James Madison Papers

From James Madison to Marie-Joseph-Paul-Yves-Roch-Gilbert du Motier, marquis de Lafayette, 21 February 1806

Washington Feby. 21. 1806

My dear Sir

Your favor of Ocr. 8. was duly delivered by Mr. Waddell. The one inclosed in it for Col. Touzard will be forwarded as soon as possible.

It is with the sincerest regret my excellent friend that I find myself unable to give you such an answer as you wish with respect to a loan here which would meet your exigencies in the beginning of the next year. Col. Touzard conferred with both Mr. Gallatin & myself on that subject, and must have communicated our anxious but unavailing deliberations on the means of effecting such an object. In truth there is no Country where money exists at all that is so unproductive of lenders as this is. The Banks as well from the nature of their Constitution as from the critical situations into which they are liable to be thrown by sudden jerks in our trade, make no loans either on landed security, or for more than short & fixt periods. Nor has Mr. Gallatin, much less myself, any of that sort of weight with those Institutions which could diminish the difficulty. And such is the demand for money to carry on the private enterprizes in commerce & in landed property that loans from the few individuals who have the command of money are utterly unattainable. I feel great pain in communicating such unwelcome truths; but as they unfortunately exist, It would be perfidious to suppress them. We must hope therefore that the state of things in Europe may be less unpropitious to your arrangements, than it is found to be in this Quarter.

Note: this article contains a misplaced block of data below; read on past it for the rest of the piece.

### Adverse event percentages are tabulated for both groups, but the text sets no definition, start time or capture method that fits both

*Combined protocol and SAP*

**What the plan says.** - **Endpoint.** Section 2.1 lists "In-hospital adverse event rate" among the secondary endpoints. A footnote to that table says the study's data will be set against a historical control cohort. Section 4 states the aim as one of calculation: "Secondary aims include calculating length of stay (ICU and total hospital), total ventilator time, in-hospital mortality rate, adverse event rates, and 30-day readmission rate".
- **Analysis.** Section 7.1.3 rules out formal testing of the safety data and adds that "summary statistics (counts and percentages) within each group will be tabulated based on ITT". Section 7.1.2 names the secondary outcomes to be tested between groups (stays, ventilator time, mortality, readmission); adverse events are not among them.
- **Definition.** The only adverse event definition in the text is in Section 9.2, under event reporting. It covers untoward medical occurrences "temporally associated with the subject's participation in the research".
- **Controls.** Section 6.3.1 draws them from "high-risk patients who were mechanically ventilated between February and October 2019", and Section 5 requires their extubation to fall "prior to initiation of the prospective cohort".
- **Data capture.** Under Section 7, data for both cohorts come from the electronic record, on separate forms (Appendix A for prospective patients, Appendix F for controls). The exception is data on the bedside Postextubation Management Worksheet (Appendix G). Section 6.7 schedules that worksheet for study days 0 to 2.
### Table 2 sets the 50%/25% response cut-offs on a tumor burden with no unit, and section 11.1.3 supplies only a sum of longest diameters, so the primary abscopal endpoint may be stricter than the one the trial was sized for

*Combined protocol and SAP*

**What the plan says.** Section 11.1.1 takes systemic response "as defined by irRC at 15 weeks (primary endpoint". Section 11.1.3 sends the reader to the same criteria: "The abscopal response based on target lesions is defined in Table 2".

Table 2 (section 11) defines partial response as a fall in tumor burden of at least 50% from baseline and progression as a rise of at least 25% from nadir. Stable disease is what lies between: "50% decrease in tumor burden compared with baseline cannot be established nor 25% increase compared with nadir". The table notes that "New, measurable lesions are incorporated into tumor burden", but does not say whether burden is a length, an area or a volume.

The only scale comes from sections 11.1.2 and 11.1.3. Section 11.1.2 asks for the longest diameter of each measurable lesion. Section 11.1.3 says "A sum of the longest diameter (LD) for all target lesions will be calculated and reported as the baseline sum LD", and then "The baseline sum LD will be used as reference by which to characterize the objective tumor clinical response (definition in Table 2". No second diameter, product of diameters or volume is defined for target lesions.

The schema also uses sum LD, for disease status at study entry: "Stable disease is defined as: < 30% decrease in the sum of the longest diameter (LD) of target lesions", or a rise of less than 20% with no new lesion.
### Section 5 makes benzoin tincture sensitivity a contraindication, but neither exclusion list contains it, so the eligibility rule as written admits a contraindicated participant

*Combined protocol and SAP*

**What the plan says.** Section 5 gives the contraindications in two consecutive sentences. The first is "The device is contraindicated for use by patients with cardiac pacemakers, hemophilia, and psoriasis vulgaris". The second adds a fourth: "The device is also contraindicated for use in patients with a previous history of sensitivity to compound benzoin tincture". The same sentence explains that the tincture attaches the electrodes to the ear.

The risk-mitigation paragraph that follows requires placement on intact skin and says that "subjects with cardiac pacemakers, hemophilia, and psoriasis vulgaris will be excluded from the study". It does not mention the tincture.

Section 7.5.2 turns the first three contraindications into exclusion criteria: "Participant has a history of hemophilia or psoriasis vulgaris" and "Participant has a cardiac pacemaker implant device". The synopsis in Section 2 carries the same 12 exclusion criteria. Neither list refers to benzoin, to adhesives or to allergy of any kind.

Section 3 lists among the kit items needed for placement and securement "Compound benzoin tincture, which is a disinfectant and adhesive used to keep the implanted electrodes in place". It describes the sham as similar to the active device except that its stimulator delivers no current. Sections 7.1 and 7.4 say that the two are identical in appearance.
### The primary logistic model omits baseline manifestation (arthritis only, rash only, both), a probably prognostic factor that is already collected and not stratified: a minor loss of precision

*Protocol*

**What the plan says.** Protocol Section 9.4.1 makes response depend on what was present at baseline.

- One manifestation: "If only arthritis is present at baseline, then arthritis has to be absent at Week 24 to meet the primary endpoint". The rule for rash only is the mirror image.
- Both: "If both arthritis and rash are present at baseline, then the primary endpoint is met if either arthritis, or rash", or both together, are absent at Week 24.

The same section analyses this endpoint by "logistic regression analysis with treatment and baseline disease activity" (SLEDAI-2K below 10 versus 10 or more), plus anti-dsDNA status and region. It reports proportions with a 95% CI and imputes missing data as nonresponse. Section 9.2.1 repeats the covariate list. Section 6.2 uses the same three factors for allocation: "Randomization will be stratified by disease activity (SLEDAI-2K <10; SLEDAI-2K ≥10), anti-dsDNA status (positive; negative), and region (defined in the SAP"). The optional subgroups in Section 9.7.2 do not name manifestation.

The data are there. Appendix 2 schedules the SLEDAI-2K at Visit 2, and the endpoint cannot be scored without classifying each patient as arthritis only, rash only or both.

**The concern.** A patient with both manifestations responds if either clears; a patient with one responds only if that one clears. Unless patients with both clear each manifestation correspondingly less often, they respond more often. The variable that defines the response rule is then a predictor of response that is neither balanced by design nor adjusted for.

You already know that Mr. Du Plantier has been charged with the location of your land, & that he will be aided by Govr. Claiborne in the trust. I have now to add only that I have not yet recd. from either any information that is worth detailing to you. They are both zealous to do the most for you, & their zeal will be reinforced by that of Col. Touzard, who I hope will keep you informed directly from the spot of the progress & prospect of the locations. The President writes by Mr. Skipwith the Bearer of this, and will say all that can be said as to one which has been particularly contemplated. I fear from what Govr. Claiborne tells me that nothing can be made of the tract claimed by Marigny. I shall not fail to put him & Mr. Du Plantier on the scent of the cotton land near "Point Coupeé", to which your attention has been drawn.

As Mr. Skipwith has been a considerable time among us & proceeds immediately from the focus of our public affairs, I refer to him for every thing except the affectionate assurances wh. which I remain your Constant & faithful friend

James Madison

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